With rising prices and reduced free allocation, global carbon pricing revenue increased by nearly 60% in the last year, to around US$ 84 billion.

Emissions Trading System (ETS) revenues surpassed carbon tax revenues for the first time. According to the World Bank’s State and Trends of Carbon Pricing study from 2022.

The report offers a current review of existing and emerging carbon pricing instruments around the world, including international, national, and subnational initiatives.

It also looks into the latest developments and implementation of carbon pricing instruments, as well as how they might help to meet long-term mitigation targets. Carbon taxes, emissions trading systems, and crediting mechanisms are all examples.

Cross-border approaches to carbon pricing, challenges and opportunities from rising energy prices, and new technology and governance frameworks impacting carbon markets are among the issues covered in the 2022 report.

According to the report, increasing carbon pricing revenues can help governments weather economic and international instability, finance broader fiscal changes, or buffer them from economic and international turbulence.

Financial actors are becoming more engaged in the carbon market, according to the report, while blockchain has enabled a new wave of decentralized financial innovations that demonstrate the technology’s potential while also reigniting some long-standing worries about transparency and quality.

Stakeholders and organizations are developing a variety of governance structures to address concerns about the integrity of carbon credits and how corporations use them.

“New rules on Article 6 increase certainty while also adding complexity to carbon credit markets and may lead to increasingly divergent approaches emerging across actors and geographies,” the report said, adding that,  “More ambitious carbon prices can help close the gap between pledges and policy and “keep 1.5 alive.”

According to the report, carbon pricing can also increase energy and industrial efficiency, restrict dependency on imported energy, promote cleaner air, protect and regenerate landscapes, and provide a vital source of government money.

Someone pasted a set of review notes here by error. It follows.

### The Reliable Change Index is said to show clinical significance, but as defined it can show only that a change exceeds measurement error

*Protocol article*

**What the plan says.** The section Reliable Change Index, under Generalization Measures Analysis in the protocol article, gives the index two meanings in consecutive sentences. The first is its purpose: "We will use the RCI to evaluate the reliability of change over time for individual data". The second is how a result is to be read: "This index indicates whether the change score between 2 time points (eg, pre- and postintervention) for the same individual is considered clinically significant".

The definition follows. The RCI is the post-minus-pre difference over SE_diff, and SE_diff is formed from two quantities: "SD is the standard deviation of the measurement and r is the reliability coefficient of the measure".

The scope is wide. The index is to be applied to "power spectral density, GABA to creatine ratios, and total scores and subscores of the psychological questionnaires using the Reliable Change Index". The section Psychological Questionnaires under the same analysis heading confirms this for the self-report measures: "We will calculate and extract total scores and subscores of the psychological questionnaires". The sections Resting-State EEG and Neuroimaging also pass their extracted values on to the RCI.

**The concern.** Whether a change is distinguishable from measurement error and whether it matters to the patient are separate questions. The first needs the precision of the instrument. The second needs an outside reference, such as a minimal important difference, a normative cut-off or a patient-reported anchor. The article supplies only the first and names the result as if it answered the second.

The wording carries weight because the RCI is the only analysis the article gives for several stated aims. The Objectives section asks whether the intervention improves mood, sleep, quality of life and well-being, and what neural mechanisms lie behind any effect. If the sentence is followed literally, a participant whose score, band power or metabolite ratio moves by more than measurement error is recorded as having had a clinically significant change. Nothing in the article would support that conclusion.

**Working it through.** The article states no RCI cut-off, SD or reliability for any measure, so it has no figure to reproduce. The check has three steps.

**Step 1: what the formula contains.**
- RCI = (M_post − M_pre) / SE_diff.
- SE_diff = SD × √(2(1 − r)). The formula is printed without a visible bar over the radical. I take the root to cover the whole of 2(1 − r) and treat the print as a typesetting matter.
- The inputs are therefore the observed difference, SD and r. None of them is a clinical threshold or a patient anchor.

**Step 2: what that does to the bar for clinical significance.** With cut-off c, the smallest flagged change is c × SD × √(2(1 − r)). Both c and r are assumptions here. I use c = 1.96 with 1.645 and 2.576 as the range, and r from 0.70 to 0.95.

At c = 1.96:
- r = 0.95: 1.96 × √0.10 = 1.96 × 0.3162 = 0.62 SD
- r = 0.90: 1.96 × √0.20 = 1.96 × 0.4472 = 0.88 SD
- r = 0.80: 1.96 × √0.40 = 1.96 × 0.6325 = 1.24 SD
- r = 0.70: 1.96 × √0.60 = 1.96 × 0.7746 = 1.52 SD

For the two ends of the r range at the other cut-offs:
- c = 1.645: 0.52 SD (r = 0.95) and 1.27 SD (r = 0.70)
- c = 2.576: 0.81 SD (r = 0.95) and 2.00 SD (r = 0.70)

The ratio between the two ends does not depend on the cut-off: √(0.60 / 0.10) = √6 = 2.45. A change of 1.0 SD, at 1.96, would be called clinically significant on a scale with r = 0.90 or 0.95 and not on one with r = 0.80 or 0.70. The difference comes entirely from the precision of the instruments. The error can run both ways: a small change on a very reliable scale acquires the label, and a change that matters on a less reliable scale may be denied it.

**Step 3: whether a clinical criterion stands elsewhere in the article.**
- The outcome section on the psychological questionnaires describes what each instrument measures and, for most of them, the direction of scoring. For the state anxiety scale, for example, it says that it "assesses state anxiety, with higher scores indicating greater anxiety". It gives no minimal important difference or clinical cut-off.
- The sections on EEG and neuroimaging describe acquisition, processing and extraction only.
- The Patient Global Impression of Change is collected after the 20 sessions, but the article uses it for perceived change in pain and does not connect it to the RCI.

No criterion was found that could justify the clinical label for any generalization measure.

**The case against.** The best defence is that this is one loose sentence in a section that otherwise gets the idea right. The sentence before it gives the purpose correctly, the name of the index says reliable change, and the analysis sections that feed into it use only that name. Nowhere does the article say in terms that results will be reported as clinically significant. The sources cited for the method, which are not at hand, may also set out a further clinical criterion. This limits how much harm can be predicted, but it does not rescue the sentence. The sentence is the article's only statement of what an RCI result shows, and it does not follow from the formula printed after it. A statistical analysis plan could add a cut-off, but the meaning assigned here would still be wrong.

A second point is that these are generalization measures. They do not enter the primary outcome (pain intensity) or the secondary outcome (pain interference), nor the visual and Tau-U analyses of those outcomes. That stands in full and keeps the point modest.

However, establishing carbon pricing remains politically difficult, especially in light of growing inflation and energy prices. It is evident that measures must be fair, effective, and linked into broader climate and socioeconomic policies.

The report also identifies 68 carbon pricing instruments (CPIs) in use around the world, including taxes and emissions trading systems (ETSs), with three more on the way.

“CPIs in operation cover approximately 23% of total global greenhouse gas (GHG) emissions. This represents a small increase in total global coverage as a result of four new systems commencing in the past year,” it said.

The International Maritime Organization is considering placing a price on emissions generated by international ships. According to the report, if accepted, this would be a significant step toward reducing world GHG emissions.

Another finding of the report is that independent crediting mechanisms clearly dominate the carbon market, with yearly voluntary carbon market value surpassing USD 1 billion for the first time, owing to corporate pledges.

Carbon credit compliance demand is also limited, despite new rules for international carbon markets established under Article 6 of the Paris Agreement providing certainty that may facilitate future growth.

Carbon pricing is a mechanism for capturing the external costs of greenhouse gas emissions (GHGs). Crop damage, health care expenditures from heat waves and droughts, and property loss from flooding and sea level rise are all costs that the public pays for, and they are linked to their origins through a price, usually in the form of a price on CO2 released.

A carbon price serves to reassign blame for the harm produced by GHG emissions to those who are accountable for and can avoid it.